It has stopped raining as we make the trip up north to Ozette Lake. It is a bit of a drive from the Hoh Rain Forest, but it is nice to take in some of the communities living around the park. We pass many deforested areas on the way, and it is a reminder that some of the people on the Olympic Peninsula still make their living from logging. These spots are painful to see. The land looks like a bomb has been dropped on it.
The Ozette Loop hike is unlike any other experience on this epic trip. It is largely boardwalk through a coastal forest. From the trail, you can look into dense vegetation without sinking into the watery mud. The trail then emerges on a beach that really does feel wild. Vast amounts of timber have collected on the coast over the years.
In the distance, you can make out the heads of seals bobbing in and out of the waves. The sea air is brisk and smelly. This is an excellent place to take photos, especially if you have reserved a camp. This way you can be there during sunrise and sunset for optimal colors.
Tonight we camp in the Sol Duc Valley, and we do the short hike up to the Sol Duc Falls. This is an impressive sight, especially with all the recent rainfall. Along the way, we visit a national forest service cabin considered a historic site. It is well preserved and reminds us of the people of the past who worked to make this land accessible for our use.
The next morning, we drive past Crescent Lake. This calm water is crystal clear. It is the perfect place to sit and observe nature's beauty.
Stopping by the Hurrican Ridge visitor's center, a volunteer suggests the Hume's Ranch hike for us. She stated it was a favorite of the locals. Not really knowing what to expect, we travel for some time down a dirt road to the trailhead.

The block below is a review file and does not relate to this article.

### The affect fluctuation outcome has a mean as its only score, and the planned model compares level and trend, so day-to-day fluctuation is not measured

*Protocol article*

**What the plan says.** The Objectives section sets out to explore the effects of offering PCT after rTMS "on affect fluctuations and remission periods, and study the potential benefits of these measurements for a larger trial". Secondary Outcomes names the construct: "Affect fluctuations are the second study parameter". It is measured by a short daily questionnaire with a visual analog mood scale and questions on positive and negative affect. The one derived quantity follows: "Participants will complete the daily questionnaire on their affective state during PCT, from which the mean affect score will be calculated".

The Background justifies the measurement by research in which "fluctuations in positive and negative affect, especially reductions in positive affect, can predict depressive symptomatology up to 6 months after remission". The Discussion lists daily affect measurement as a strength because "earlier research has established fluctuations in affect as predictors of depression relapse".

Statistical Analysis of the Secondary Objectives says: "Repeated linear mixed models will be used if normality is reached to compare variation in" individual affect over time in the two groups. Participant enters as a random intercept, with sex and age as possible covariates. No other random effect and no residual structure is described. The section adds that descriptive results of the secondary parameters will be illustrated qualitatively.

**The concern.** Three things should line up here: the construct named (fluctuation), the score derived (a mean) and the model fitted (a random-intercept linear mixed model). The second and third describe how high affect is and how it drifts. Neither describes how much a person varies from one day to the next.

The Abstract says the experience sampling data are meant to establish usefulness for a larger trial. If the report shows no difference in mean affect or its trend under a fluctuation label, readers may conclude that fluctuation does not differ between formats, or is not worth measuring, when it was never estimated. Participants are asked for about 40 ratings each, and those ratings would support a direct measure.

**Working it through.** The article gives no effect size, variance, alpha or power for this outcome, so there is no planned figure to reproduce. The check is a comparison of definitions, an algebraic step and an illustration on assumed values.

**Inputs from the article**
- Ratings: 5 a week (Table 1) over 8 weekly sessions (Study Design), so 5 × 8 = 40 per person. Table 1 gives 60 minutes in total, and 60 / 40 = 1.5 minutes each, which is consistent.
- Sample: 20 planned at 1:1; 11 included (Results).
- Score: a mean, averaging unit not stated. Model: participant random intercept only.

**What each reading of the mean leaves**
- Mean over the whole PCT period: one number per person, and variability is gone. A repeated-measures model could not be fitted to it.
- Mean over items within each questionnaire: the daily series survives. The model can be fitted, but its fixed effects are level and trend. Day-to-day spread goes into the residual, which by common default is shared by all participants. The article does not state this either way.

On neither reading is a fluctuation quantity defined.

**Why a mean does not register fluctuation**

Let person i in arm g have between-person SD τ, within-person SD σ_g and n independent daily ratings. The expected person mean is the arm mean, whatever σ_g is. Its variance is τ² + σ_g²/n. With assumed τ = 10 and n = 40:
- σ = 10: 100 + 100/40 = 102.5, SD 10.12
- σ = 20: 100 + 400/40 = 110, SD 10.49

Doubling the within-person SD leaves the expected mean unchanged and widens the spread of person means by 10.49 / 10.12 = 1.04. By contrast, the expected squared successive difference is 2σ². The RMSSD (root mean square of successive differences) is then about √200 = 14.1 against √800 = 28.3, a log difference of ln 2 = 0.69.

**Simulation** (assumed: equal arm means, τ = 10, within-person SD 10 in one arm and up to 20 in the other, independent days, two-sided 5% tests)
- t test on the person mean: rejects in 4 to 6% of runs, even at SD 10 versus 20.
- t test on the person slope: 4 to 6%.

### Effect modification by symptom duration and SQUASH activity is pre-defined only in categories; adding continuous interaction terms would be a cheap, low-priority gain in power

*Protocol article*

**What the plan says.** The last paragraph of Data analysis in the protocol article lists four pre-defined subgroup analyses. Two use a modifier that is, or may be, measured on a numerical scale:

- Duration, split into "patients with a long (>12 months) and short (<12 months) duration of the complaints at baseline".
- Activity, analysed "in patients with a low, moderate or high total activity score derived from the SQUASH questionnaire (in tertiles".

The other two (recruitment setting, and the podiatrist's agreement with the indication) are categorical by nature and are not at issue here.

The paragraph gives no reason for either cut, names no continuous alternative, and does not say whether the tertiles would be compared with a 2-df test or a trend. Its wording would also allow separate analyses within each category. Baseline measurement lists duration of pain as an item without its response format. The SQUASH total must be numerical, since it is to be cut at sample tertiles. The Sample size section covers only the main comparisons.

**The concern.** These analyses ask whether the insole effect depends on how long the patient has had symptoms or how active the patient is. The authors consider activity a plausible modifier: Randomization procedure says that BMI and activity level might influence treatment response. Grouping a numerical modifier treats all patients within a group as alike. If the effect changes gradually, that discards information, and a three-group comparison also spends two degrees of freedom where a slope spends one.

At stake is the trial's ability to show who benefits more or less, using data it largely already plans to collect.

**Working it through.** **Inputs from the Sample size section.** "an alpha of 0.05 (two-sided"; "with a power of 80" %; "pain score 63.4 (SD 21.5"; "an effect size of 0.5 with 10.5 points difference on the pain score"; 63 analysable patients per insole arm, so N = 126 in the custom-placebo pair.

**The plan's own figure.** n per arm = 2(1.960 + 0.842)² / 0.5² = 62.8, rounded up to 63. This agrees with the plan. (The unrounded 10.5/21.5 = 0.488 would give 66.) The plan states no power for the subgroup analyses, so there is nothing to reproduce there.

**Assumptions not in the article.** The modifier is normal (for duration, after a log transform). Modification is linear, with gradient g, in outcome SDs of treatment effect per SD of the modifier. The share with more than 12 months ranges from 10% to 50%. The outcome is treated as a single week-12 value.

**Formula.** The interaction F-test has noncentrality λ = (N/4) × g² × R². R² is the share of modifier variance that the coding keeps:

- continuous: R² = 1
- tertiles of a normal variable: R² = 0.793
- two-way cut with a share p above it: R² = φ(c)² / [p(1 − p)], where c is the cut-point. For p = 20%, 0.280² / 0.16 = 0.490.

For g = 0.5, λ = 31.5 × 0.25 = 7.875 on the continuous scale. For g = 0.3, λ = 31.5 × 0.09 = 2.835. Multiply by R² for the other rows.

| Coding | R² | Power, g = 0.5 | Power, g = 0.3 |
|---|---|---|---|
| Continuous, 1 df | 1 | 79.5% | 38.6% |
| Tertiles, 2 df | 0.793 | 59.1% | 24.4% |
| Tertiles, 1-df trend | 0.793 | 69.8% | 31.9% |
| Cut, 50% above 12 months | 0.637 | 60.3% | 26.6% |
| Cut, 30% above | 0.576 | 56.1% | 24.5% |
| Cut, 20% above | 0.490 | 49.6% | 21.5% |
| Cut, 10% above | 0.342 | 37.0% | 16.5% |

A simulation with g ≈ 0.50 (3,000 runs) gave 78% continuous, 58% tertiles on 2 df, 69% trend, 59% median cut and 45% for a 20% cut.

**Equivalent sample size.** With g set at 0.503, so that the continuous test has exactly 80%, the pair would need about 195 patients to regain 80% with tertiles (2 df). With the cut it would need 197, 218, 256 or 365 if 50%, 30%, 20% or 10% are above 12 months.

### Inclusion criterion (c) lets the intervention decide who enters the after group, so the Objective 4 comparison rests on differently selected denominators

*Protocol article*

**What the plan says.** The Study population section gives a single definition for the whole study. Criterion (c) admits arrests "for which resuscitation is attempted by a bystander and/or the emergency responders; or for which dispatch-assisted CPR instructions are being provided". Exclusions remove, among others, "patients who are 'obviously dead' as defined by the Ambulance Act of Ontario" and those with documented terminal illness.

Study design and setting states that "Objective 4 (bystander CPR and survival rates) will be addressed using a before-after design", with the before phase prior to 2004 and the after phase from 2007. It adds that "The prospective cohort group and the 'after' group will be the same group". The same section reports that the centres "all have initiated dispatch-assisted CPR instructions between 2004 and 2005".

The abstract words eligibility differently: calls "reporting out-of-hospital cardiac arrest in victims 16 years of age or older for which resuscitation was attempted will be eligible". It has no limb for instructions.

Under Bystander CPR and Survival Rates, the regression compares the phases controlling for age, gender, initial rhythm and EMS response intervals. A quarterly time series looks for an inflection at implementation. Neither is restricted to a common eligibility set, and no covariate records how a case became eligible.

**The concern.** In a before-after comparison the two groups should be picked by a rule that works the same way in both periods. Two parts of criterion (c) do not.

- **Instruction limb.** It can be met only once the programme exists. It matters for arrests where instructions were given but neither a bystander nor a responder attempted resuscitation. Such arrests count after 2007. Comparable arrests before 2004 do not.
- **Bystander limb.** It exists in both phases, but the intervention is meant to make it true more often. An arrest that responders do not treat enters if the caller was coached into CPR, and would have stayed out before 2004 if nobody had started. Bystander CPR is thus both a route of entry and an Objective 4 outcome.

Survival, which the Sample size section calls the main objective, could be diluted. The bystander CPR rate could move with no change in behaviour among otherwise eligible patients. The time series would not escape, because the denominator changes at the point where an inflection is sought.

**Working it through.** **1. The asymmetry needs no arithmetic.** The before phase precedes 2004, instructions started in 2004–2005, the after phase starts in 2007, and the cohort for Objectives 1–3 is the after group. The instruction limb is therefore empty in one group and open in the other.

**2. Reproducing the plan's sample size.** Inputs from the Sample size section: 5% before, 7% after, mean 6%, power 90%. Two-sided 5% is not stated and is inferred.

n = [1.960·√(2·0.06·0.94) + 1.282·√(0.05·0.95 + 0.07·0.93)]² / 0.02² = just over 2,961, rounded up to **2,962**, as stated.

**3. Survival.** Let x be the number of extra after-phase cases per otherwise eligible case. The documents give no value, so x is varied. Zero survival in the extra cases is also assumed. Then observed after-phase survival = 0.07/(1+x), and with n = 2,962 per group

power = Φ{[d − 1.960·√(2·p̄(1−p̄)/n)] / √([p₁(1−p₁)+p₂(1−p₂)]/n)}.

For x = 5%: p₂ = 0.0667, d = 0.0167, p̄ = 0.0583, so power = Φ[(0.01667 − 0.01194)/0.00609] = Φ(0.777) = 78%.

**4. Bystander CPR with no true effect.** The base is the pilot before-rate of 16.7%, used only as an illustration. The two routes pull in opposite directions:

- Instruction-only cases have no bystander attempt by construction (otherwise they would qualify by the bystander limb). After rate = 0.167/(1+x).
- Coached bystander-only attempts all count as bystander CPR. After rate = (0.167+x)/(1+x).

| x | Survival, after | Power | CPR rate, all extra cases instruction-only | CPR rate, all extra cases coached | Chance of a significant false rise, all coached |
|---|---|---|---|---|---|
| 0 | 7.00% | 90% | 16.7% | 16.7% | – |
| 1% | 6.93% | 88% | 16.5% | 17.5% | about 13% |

It is an uneventful walk on a forested ridge. We stop at a lookout to see a herd of elk far below in a valley. Hume's ranch is a small historic cabin overlooking a peaceful meadow full of deer. It is fun to explore, and you can walk through the structure and imagine what it was like to homestead here in the middle of the wilderness.
On the way back from Hume's, we take a side trip when we see a sign reading "Goblin's Gate". Not knowing what it meant, it sounded like something we wanted to see. So we hiked down and down, which we knew meant we would eventually have to go up and up. We round a bend of the Elwha River and hear a huge roar.
Far below is a deep blue torrent. We are on the edge of a cliffside and one ill-placed footstep could mean plummeting into a raging cauldron of crushing water. The water is being funneled between two enormous rocks or "gates". It was simply hypnotizing.
The way back to the trailhead was straight up the side of a mountain, but no complaints here. We will be hiking the PCT soon, and we better get used to walking up steep inclines.
- Be prepared for unpredictable weather. Dress in layers.
- Plan your days carefully to optimize your time here.
- This is a diverse place. Take advantage of seeing the valley, coast, and mountains.
- For more information visit: https://www.nps.gov/olym/index.htm